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Hedge Funds Going Public

July 28, 2011 | About:

Hedge funds have a notorious reputation that has more often than not being sensationalized by the media. The Germans have a phrase for it, Schadenfreude, from the German terms "schaden" and "freude" which mean taking delight in another's misfortune. After all, the public seems to have a penchant for colorful stories about the secretive, unregulated industry or the disaster tale of Long Term Capital Management. However, hedge funds churning out decent returns remain uncelebrated where they laboriously toil in the background.

There is an underlying importance of hedge funds, e.g., short sellers provide liquidity to the market when there is dearth of buyers, they provide daily liquidity to the market by taking long/short positions, with a constant churn to scalp for profits or to short stocks that are overvalued due to “irrational exuberance.”

For those more adventurous who wish to partake in the volatile returns the market has come to offer, Fortress Investment Group LLC (FIG), The Blackstone Group (BX), Och-Ziff Capital Management (OZM), and GLG Partners, Inc. (GLG), four of the US hedge funds publicly traded may be of interest to you (see disclosure). As pointed out in the article below “Despite almost flat performance this year, many investors still see hedge funds as the best way to survive and profit from volatile markets." Read more on hedge funds going public (my own emphasis in bold).

Ebullient hedge funds weigh up IPOs again: http://www.reuters.com/article/2011/07/27/uk-hedge-funds-idUSLNE76Q03M20110727

With choppy markets and fears over the euro zone debt crisis persuading many managers to keep investment bets off the table, owners of hedge funds that have prospered in the wake of the credit crisis have instead been looking at ways of capitalizing on their success, executives say.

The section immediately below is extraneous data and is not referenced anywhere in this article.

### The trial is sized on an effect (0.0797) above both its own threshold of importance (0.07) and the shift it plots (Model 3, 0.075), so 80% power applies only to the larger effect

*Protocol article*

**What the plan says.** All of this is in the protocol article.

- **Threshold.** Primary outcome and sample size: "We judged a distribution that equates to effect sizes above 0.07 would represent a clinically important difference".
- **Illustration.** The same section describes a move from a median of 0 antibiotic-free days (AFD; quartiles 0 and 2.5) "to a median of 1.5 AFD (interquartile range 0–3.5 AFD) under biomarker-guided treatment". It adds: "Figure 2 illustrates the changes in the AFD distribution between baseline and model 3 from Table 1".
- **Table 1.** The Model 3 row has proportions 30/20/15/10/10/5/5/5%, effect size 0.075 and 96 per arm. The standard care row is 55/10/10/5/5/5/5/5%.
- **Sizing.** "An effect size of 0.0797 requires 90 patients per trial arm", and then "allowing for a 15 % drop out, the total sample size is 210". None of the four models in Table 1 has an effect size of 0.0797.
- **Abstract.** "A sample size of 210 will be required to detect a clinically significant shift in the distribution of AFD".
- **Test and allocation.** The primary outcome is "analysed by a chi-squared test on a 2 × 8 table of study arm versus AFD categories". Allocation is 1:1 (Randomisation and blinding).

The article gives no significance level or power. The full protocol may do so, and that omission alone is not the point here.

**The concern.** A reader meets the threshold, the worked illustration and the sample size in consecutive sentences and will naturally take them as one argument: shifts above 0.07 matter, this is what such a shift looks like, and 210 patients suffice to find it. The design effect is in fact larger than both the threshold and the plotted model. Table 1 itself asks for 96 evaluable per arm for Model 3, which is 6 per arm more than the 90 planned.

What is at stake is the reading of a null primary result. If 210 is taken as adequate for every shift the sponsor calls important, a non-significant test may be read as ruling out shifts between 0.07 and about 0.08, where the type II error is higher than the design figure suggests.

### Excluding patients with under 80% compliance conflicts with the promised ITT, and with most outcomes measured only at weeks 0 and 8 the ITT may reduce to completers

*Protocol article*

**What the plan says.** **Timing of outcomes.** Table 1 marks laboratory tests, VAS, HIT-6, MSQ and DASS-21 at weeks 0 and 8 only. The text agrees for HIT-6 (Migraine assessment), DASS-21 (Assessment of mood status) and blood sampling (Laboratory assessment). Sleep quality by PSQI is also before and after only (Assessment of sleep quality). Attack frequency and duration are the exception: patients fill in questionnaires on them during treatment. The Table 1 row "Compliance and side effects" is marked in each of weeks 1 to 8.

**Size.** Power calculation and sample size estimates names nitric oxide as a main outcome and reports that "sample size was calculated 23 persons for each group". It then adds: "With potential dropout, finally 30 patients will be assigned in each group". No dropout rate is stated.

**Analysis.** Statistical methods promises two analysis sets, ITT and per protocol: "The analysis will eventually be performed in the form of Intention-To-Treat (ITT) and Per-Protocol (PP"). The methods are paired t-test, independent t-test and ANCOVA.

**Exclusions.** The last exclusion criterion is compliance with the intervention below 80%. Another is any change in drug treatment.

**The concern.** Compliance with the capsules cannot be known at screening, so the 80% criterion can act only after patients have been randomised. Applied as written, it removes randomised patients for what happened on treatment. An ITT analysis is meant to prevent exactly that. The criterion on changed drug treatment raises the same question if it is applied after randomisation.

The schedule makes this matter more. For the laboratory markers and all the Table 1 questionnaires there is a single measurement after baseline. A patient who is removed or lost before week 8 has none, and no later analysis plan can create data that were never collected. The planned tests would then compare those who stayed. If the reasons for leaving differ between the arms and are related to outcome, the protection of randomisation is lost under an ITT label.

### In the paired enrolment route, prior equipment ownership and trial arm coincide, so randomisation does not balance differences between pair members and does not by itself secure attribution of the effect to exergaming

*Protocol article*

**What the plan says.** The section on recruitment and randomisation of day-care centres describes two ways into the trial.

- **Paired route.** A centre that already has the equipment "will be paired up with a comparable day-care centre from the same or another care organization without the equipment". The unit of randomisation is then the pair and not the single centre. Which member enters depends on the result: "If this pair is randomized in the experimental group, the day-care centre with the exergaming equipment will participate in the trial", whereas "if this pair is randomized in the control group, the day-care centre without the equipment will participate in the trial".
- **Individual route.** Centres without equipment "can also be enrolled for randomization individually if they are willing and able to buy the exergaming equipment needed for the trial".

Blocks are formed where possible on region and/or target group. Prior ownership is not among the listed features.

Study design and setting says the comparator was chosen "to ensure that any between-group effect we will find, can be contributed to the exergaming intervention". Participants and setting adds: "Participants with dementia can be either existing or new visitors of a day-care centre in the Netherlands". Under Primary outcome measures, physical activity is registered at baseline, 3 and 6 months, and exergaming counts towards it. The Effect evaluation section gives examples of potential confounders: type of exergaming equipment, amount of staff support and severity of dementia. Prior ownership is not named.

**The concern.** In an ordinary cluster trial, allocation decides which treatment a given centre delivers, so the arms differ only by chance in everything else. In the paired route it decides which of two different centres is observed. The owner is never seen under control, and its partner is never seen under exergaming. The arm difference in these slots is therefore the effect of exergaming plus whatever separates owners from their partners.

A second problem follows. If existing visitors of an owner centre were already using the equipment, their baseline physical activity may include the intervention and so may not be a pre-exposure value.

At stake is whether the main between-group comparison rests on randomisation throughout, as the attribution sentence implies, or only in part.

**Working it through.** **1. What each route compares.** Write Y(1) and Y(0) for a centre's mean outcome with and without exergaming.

And following the success of launches such as Brevan Howard's BH Global (BHGG.L) and BH Macro (BHMG.L), managers are also looking at floating closed-ended funds to give themselves a pool of "permanent capital" that is harder for investors to withdraw during a crisis.


While clients can flee hedge funds in tough times — investors pulled out nearly $300 billion net in 2008 and 2009 — listed funds tend instead to see their shares trade at a discount to net asset value without leaking assets, although listed fund MW TOPS did let clients cash out during the nadir of the credit crisis.

"It's been very recent talk," said Benchmark's Chelo. "The reason they want permanent capital makes sense.

"If you're an activist manager with a stable base of capital you can use it to effect change, or (if you're) a relative value manager who may use leverage, (you would be able to say) 'no matter what happens in the market, I have a pool of capital'."


Hedge funds will be hoping to capitalize on buoyant investor interest and renewed inflows into the industry over the past two years. Despite almost flat performance this year, many investors still see hedge funds as the best way to survive and profit from volatile markets. The flotation of an individual fund can also be a prelude to an IPO of a fund management firm, as a listed fund can persuade potential stock investors that the management firm has more stable assets, but listed hedge fund firms have not always fared well.

"In 2007 there was a decent run (of hedge fund IPOs). The hedge fund IPO market was closed in 2008 and 2009, but there's been some renewed interest and several are waiting in the wings," said Barry Bausano, co-head of global prime finance at Deutsche Bank.

"This activity is a decent barometer of risk appetite in the market."


Disclosure: No positions in any of the stocks listed above but may initiate it within next 24 hours.

About the author:

Graduated with BA Economics from National University of Singapore. Passed Level 1 of the CFA examination and CAIA Level I Candidate. Long-biased US equities, with strong focus on small to mid-cap stocks (NYSE, NASDAQ, AMEX, OTC & ADR) utilizing fundamental and technical analysis.

Agnostic investor, trader, writer and perpetual student of the market.

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